General Diagnosis and Treatment
As well as looking after thousands of people affected by leprosy each year, Lalgadh Leprosy Services Centre also helps many thousands of people with general medical conditions. Around 8,000 people from the local community come each year for help with all kinds of difficulty, from the usual coughs and colds, fractures and burns, to cholera and snakebite, childbirth and malaria, road traffic accidents and much more.
Space in the wards is very limited with only about 50 beds which are over 95% occupied throughout the year by people with leprosy complications. We try and keep 2 beds available for general problems but this can be hard to do. However, with support from the BUILD Organization, TLM England and Wales, and wonderful Swiss friends of Dr Graeme and Meena Clugston (based at LLSC) more ward space is being built to allow for more people with leprosy and more general cases to be accommodated. It is hoped that by the end of 2011 there will be at least 25 more beds available, along with improved maternity facilities. It is interesting that the new buildings have been designed by the same Swiss architect – Ueli Zuerrer – who designed the original buildings at LLSC.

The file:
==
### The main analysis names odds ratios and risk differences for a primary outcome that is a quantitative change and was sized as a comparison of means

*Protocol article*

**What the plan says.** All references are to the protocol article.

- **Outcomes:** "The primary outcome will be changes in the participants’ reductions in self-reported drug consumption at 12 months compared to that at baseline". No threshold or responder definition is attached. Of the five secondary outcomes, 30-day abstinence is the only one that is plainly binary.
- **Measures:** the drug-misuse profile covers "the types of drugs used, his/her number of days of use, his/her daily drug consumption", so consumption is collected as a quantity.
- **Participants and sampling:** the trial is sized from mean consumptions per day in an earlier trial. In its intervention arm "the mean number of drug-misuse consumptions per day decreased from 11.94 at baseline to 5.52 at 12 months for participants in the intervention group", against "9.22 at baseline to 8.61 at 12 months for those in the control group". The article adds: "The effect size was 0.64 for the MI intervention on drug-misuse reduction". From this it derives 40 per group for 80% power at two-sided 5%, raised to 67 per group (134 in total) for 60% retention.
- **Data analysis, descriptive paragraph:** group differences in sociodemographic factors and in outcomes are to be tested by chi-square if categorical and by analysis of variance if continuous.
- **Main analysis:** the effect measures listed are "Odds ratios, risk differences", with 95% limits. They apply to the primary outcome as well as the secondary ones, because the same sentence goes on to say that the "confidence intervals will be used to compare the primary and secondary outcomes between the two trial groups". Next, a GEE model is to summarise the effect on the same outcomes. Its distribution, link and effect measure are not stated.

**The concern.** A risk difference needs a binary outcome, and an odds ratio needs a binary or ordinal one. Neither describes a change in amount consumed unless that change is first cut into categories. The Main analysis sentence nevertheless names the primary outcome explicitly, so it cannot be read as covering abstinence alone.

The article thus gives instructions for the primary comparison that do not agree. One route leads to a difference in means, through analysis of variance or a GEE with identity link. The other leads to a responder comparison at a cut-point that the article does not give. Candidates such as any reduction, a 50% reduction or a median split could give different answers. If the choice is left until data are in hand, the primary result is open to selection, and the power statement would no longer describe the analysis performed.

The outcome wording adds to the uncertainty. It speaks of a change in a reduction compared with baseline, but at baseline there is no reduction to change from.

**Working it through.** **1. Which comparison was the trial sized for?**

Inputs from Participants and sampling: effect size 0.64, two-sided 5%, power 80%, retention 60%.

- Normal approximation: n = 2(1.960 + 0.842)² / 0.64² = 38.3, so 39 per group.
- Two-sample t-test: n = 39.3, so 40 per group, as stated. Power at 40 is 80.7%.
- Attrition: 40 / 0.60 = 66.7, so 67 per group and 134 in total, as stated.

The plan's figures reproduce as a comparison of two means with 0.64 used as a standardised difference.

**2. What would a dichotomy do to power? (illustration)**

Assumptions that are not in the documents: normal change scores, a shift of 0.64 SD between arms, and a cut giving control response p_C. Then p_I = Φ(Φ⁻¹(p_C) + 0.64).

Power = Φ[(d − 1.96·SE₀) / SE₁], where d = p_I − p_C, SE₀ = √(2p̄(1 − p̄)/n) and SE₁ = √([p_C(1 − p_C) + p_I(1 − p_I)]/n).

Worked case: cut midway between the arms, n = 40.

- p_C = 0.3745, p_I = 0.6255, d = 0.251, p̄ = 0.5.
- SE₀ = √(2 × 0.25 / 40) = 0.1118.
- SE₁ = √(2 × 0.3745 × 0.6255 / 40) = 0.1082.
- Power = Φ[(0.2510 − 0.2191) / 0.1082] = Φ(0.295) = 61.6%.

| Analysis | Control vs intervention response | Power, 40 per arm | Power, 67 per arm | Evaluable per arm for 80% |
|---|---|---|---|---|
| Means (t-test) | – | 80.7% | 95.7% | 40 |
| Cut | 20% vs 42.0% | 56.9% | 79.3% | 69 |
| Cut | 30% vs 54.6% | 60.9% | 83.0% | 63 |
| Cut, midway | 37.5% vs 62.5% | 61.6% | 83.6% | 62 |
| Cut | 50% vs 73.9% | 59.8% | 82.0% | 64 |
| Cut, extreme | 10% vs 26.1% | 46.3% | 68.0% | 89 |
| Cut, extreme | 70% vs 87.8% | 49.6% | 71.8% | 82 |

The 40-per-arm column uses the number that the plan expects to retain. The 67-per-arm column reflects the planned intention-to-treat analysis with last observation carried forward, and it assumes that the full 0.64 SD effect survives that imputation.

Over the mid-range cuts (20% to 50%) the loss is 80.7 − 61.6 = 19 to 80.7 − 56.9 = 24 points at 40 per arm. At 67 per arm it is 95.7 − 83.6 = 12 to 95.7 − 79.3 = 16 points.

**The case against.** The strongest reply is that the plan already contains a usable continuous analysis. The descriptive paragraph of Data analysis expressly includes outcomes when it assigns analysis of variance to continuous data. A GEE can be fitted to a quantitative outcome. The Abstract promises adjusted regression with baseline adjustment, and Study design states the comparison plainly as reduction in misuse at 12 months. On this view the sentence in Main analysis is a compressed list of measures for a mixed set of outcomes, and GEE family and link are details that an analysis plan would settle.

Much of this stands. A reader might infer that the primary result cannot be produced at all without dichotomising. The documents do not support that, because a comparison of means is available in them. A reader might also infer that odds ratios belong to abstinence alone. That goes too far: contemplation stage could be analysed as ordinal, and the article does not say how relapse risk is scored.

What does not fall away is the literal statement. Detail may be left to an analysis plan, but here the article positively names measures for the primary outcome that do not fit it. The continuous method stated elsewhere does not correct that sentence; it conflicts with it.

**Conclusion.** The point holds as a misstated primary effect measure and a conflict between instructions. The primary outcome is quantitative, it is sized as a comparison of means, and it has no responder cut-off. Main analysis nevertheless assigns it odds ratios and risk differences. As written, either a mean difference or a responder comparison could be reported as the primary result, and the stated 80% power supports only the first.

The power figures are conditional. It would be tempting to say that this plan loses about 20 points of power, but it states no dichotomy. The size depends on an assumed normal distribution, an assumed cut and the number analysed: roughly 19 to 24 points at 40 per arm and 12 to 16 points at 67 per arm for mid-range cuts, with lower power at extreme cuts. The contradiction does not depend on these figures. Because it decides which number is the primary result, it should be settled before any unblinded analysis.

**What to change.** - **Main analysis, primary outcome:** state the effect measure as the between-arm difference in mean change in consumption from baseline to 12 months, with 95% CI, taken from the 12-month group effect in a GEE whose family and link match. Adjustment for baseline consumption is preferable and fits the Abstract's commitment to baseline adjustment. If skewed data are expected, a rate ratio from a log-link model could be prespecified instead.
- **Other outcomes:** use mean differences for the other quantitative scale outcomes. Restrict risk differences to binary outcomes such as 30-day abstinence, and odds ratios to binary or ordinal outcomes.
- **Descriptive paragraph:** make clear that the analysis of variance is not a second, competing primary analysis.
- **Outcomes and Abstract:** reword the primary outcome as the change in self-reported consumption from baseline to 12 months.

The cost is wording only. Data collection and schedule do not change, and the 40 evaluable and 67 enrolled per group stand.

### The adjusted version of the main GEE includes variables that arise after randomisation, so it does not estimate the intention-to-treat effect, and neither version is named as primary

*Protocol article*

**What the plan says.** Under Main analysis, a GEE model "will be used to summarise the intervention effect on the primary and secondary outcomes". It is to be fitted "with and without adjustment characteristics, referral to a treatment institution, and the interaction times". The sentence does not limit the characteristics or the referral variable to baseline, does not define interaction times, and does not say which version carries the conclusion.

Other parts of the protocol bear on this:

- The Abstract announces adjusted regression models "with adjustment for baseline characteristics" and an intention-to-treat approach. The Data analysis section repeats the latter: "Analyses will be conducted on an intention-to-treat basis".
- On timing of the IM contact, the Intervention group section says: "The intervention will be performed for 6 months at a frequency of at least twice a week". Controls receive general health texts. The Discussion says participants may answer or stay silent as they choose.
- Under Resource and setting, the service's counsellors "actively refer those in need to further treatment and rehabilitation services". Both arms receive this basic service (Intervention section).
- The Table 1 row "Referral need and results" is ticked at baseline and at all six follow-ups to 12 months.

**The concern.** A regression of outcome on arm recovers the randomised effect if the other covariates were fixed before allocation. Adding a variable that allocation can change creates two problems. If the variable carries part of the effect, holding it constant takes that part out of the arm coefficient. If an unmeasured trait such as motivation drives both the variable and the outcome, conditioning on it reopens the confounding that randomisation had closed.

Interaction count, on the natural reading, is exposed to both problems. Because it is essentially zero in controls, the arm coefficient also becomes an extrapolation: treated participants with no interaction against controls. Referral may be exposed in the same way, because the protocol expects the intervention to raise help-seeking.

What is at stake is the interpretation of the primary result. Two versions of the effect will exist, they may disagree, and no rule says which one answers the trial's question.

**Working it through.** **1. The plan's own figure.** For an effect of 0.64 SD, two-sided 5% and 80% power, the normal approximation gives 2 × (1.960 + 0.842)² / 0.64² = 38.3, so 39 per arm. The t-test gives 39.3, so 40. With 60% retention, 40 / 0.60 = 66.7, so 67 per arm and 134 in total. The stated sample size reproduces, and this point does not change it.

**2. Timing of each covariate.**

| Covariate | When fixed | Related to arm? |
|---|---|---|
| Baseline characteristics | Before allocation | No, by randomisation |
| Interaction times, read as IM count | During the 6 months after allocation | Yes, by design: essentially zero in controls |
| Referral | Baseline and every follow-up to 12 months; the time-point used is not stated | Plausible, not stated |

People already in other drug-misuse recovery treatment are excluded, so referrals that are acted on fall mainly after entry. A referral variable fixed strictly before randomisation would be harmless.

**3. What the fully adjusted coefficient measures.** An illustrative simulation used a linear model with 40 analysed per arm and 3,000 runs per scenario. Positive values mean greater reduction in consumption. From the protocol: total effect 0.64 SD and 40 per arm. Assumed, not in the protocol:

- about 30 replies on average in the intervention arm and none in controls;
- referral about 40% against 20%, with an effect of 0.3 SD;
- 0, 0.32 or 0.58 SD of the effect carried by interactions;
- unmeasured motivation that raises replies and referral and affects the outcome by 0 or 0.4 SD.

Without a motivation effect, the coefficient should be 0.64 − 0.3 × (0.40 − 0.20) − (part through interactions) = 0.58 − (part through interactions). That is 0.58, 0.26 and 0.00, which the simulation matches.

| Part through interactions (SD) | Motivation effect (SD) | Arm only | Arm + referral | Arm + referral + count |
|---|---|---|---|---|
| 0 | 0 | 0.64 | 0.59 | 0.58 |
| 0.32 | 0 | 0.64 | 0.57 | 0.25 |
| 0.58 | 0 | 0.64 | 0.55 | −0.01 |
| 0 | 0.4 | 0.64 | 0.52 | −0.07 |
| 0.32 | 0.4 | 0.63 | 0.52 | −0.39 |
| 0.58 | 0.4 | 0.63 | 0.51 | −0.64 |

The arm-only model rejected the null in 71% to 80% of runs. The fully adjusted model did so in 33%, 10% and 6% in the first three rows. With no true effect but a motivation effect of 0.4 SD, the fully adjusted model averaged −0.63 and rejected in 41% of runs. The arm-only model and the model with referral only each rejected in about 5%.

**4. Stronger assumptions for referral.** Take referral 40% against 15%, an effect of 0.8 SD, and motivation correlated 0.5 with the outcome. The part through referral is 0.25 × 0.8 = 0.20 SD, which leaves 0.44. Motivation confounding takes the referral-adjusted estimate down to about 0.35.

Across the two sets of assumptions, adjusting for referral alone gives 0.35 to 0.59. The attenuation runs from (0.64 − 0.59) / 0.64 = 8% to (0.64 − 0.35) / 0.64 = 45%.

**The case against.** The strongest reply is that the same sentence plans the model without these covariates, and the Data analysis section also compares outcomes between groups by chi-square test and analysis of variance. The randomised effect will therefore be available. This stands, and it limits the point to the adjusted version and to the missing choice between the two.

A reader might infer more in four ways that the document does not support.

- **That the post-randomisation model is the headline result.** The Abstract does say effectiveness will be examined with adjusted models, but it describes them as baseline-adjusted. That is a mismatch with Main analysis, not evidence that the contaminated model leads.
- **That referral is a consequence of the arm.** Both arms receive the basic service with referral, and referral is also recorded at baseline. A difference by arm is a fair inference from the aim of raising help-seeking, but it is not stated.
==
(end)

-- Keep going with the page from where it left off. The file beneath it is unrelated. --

For some patients we are only able to be the first point of contact and after carrying out initial care we have to refer people to a more appropriate centre.
Each year we have 35,000 or so people who visit with various skin diseases, often concerned that they may have leprosy. LLSC has earned a good reputation as a centre where people can get real help, and where staff are not just interested in taking patient’s money, but aim to deliver a good service. The phrase in the region is “Go and get some Lalgadh medicine” and people even come up from India for help. In many ways we welcome the skin cases because a significant number of these can prove to be cases of leprosy. We have had 20 new cases of leprosy in one day!
On a busy day, these large numbers mean that the OPD staff may have to examine over 400 patients in one day! This
does put a considerable strain on services and can be very tough in the hot season where patient tempers can get a little frayed, but by and large people wait their turn patiently and staff do their best to get through the load without turning people away.
A challenge to NLT is to know how to handle so many general cases without impacting negatively on the leprosy services which are our primary concern. Our resources are very limited and are provided for Leprosy work and so the general work has to be self-funding. This means that we have to charge for general services, but these charges are kept as low as possible. It is planned by NLT Nepal to provide some specialist orthopedic sevices in time, using some of the increased space, and thereby to generate some additional revenue.